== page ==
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Movie Details

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Directed By
Alan J. Pakula

Written By:
Dave Lewis, Andy Lewis

Jane Fonda, Donald Sutherland, Charles Cioffi, Roy Scheider, Rita Gam, Jean Stapleton, Nathan George, Vivian Nathan, Shirley Stoler, Anthony Holland, Richard B. Shull, Joe Silver, Sylvester Stallone, Jane White, Fred Burrell, Lee Wallace, Morris Strassberg, Barry Snider, Betty Murray, Robert Milli, Lee Wallace

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Klute (1971)
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Movie Review by Jarrod
July 6th, 2010

'Klute' was probably as erotic as a movie could get in 1971 without being slapped with the dreaded X rating; times were simpler then, I guess, and now, the film, under the modern guidelines of the MPAA, could get by with PG-13. The title is a bit misleading, because the main character is undeniably Bree, played by Jane Fonda, in a mesmerizing, brilliantly nuanced performance, for which she deservedly won her first Oscar. Fonda is such a fascinating actress to watch, for the intelligence and intensity she consistently delivers in every scene of this superior thriller from Alan J Pakula.

Her Bree is a smart, cynical, and ambitious New York call girl, who also happens to be an aspiring model, and seems to desire an alternative career, one more reputable, or perhaps safer, as she constantly feels like she is being watched, and has received threatening letters and phone calls, and was once even severely beaten by one of her clients. Bree offers us a glimpse of the sordid, dangerous, and very unglamorous world of prostitution, and also tries to explain its hold on her, and why she seems incapable, or even unwilling, to escape it. She is visited one day by a square suburban detective, John Klute (Donald Sutherland), who is investigating the disappearance of his friend, Tom Gruneman.

Klute believes that Gruneman may still be alive, and may, in fact, be responsible for those calls and letters Bree has been getting. She initially refuses to answer his questions, but eventually comes to confide in him, turning to him for companionship, and protection, as her paranoia deepens, and there does seem to be someone after her, an unknown stalker, who carefully watches her movements, and even obsessively listens to her recorded conversations.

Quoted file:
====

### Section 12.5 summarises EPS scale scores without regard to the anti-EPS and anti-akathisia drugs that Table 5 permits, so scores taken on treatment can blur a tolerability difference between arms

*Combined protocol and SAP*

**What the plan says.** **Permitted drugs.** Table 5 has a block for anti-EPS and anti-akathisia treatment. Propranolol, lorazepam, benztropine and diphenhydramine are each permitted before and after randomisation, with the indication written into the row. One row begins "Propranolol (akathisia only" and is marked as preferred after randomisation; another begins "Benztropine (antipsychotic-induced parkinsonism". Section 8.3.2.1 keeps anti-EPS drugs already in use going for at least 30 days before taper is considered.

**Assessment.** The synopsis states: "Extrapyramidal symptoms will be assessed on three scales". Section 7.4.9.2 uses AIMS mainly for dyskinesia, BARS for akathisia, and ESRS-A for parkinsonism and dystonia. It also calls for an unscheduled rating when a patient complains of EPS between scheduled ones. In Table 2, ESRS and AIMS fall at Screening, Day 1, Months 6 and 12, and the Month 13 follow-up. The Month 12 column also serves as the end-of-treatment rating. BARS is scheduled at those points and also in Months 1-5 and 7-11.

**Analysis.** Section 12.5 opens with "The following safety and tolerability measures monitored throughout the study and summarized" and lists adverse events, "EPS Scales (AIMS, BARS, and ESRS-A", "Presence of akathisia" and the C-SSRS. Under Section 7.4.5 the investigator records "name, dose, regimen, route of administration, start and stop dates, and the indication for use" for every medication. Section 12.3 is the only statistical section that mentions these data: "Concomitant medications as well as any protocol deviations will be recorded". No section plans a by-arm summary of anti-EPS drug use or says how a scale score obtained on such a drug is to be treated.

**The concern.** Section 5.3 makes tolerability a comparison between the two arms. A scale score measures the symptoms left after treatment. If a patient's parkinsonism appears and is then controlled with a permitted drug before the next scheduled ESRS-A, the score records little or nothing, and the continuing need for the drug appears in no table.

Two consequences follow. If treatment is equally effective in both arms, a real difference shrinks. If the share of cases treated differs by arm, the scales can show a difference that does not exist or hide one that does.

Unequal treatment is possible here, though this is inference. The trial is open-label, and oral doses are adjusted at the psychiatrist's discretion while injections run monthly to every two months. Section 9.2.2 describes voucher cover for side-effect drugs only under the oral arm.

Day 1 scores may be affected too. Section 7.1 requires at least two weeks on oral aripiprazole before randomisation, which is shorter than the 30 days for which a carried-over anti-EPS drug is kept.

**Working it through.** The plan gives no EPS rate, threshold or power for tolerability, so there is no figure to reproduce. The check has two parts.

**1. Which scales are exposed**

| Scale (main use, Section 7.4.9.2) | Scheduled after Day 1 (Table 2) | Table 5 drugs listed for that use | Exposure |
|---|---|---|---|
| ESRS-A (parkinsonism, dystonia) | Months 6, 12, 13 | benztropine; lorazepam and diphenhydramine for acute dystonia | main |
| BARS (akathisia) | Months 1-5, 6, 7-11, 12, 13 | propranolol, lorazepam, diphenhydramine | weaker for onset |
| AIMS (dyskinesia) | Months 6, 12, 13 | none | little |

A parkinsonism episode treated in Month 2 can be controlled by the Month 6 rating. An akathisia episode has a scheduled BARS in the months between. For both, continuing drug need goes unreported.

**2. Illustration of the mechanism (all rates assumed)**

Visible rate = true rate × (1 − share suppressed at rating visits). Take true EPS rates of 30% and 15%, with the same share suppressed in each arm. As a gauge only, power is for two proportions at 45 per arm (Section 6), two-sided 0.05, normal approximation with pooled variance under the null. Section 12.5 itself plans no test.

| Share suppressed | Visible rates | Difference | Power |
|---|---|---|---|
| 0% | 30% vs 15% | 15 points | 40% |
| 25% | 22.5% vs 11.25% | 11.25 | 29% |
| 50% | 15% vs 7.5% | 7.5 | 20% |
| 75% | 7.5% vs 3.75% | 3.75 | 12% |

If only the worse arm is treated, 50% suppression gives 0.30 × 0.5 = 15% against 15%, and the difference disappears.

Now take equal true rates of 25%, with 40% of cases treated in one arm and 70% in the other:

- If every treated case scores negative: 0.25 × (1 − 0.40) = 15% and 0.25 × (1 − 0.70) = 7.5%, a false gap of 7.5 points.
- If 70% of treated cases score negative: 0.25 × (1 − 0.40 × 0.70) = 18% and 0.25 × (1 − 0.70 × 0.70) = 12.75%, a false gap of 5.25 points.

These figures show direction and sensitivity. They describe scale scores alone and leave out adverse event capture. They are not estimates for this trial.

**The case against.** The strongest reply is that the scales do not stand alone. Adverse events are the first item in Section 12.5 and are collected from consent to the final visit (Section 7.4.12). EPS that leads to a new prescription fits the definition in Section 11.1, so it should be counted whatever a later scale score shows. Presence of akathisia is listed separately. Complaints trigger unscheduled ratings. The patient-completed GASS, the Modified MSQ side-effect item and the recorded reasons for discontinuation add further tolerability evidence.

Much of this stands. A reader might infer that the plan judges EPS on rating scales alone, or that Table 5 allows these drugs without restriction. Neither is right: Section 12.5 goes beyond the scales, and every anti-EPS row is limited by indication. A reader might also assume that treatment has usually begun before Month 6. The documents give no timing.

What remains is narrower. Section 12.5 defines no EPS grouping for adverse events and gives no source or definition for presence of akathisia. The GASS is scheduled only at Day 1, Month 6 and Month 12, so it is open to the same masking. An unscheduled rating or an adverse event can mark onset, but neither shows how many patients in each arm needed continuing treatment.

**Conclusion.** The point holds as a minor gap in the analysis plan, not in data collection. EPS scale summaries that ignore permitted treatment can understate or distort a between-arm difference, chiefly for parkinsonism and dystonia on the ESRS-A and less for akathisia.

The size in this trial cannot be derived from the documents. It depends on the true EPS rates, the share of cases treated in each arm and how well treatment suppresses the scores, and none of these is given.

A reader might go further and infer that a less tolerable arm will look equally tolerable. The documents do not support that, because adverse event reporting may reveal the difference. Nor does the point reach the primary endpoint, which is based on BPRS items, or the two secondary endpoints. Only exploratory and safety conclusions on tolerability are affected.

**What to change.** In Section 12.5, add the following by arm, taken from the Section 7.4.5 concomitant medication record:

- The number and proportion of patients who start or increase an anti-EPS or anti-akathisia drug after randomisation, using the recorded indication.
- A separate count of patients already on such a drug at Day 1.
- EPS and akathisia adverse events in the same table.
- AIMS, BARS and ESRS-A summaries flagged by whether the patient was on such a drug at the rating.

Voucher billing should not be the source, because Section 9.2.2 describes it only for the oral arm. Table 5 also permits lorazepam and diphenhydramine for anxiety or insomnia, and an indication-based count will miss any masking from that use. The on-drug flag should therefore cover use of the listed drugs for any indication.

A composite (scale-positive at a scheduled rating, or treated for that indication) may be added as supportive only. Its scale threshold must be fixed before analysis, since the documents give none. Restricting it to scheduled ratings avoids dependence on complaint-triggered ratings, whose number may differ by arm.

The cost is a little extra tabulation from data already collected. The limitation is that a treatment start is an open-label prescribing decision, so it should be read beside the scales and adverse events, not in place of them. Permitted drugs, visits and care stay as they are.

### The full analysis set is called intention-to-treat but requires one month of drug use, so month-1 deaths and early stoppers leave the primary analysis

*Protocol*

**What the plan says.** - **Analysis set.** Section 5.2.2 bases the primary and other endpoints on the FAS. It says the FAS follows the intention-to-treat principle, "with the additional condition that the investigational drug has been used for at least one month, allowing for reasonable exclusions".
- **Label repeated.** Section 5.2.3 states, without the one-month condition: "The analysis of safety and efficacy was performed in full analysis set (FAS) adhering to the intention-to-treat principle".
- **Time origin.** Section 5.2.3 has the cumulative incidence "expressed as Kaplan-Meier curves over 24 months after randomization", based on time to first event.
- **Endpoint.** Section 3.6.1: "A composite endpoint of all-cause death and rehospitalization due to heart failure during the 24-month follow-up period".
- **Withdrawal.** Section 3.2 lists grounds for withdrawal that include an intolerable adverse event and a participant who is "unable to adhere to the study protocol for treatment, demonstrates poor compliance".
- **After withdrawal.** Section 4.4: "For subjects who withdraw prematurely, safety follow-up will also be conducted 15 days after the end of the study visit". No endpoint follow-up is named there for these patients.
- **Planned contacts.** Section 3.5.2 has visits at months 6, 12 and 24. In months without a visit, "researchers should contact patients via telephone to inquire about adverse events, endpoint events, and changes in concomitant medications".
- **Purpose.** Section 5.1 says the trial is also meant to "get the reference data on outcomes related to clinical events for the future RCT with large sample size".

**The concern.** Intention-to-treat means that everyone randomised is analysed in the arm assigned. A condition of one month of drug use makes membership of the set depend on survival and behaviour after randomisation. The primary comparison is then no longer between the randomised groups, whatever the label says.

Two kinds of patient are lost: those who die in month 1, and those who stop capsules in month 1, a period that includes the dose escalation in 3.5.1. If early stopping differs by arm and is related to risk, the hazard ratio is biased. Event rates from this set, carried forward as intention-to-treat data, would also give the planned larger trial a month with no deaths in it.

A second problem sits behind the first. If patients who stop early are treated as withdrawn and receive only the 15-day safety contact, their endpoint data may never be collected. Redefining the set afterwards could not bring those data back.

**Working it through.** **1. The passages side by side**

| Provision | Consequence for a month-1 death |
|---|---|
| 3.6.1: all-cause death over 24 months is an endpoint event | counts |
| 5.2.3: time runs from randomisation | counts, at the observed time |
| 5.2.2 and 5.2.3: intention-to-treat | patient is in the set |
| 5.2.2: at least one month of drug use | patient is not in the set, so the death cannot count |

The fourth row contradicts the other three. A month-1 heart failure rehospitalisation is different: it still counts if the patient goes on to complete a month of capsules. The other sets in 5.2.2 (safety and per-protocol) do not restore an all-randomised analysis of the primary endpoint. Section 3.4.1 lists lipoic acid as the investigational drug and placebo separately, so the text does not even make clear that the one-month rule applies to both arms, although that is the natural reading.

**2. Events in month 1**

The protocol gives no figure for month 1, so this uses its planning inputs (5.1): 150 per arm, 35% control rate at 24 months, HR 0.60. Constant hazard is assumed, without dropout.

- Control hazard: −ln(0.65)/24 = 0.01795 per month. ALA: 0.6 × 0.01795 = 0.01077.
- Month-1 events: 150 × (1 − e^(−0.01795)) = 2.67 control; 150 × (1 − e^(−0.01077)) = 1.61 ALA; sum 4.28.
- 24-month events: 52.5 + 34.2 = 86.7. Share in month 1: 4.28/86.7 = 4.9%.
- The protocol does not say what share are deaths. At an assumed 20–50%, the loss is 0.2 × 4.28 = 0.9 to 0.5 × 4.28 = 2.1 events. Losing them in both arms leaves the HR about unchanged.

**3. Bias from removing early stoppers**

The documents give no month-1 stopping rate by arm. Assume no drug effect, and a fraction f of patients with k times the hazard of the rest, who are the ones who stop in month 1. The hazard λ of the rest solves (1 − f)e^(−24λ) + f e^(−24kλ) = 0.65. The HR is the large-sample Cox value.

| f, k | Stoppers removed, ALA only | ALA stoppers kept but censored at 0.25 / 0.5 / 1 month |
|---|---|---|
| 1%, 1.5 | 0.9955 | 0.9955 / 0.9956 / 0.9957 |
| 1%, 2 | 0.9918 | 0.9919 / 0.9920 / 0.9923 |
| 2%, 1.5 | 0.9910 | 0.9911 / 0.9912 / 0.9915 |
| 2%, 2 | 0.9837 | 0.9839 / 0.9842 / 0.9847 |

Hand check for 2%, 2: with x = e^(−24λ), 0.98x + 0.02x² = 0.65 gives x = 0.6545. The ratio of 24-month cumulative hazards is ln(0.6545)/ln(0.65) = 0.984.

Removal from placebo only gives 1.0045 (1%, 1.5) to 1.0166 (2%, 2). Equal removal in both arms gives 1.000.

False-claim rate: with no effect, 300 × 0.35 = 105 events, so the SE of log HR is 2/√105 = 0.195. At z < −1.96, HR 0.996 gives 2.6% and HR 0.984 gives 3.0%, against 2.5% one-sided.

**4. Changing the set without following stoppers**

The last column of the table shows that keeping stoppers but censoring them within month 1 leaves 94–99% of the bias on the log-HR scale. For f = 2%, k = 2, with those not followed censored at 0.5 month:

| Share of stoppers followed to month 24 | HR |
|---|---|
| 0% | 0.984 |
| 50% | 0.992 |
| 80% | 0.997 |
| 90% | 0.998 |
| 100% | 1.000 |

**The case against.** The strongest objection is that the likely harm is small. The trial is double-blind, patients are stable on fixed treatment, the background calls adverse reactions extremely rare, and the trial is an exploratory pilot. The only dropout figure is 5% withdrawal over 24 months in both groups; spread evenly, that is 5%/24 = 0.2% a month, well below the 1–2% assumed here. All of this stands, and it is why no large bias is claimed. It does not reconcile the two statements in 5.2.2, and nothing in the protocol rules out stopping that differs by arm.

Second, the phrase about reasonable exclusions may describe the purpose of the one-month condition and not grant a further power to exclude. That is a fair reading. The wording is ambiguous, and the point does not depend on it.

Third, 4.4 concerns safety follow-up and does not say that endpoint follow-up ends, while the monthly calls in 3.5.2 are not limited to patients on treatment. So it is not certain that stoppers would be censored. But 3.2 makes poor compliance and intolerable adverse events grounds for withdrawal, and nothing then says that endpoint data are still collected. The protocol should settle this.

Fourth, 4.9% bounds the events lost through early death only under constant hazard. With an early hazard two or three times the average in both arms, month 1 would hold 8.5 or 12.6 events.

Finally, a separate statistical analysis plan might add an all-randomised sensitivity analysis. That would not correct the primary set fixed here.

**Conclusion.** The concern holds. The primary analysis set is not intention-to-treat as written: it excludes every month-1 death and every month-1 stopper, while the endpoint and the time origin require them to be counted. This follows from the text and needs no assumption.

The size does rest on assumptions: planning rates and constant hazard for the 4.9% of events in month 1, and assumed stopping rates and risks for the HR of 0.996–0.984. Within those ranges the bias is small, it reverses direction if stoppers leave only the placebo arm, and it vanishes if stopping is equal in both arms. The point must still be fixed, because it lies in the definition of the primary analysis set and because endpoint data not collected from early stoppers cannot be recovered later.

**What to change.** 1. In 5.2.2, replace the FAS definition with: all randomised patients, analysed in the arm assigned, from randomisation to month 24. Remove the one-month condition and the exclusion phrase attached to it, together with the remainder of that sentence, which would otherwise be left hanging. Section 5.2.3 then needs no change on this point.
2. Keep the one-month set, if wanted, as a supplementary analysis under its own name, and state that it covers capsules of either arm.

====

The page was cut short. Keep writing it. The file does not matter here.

It is obvious early on who this guy is, his identity is therefore known to the audience, but not to Klute, who relies on his sleuthing skills to connect the dots, and follow a trail of elusive clues. The underlying mystery is not terribly exciting, is awkwardly paced and written, but Pakula does generate a considerable amount of suspense, while wisely fleshing out the strange but compelling relationship between Klute and Bree.

Klute at first has no apparent sexual interest in Bree, and rejects her advances, and then succumbs to them. Bree is used to dealing with men who want her to embody a personal fantasy, but Klute likes her for who she really is, and this puzzles her. It is a solid police procedural, and Klute's investigation only becomes more complicated as two of Bree's fellow hookers are murdered, and she is clearly the next target. So there is a sense of urgency throughout the picture. Donald Sutherland is appropriately understated and highly effective as the determined Klute, whose professionalism and neutrality are compromised by his feelings for Bree.

Also worth mentioning is Roy Scheider, as Bree's sleazy former pimp Frank Ligourin. Frank is an exploiter, and a manipulator, but he is the only person Bree has to turn to, and the only person who seems to care about her, at least until she meets Klute. The flick's greatest asset, however, may be its honesty and realism, how it grimly conceptualizes the life of a hooker, like Arlyn Page (Dorothy Tristan), who has become a hopeless drug addict. Bree lives comfortably in a small, cozy apartment, and knows her limitations, but this is atypical.

The ending feels abrupt, and hastily slapped together, and holds no surprises for anyone. Cinematographer Gordon Willis portrays New York as a shadowy, vice-filled landscape. He strips down the city to its barest, grimiest components, and exposes its darker side. Watching Fonda, I was reminded of Elisabeth Shue in Leaving Las Vegas, the easiest comparison to make, but I also saw elements of Catherine Deneuve from Belle du Jour, and Marilia Pera from Pixote.

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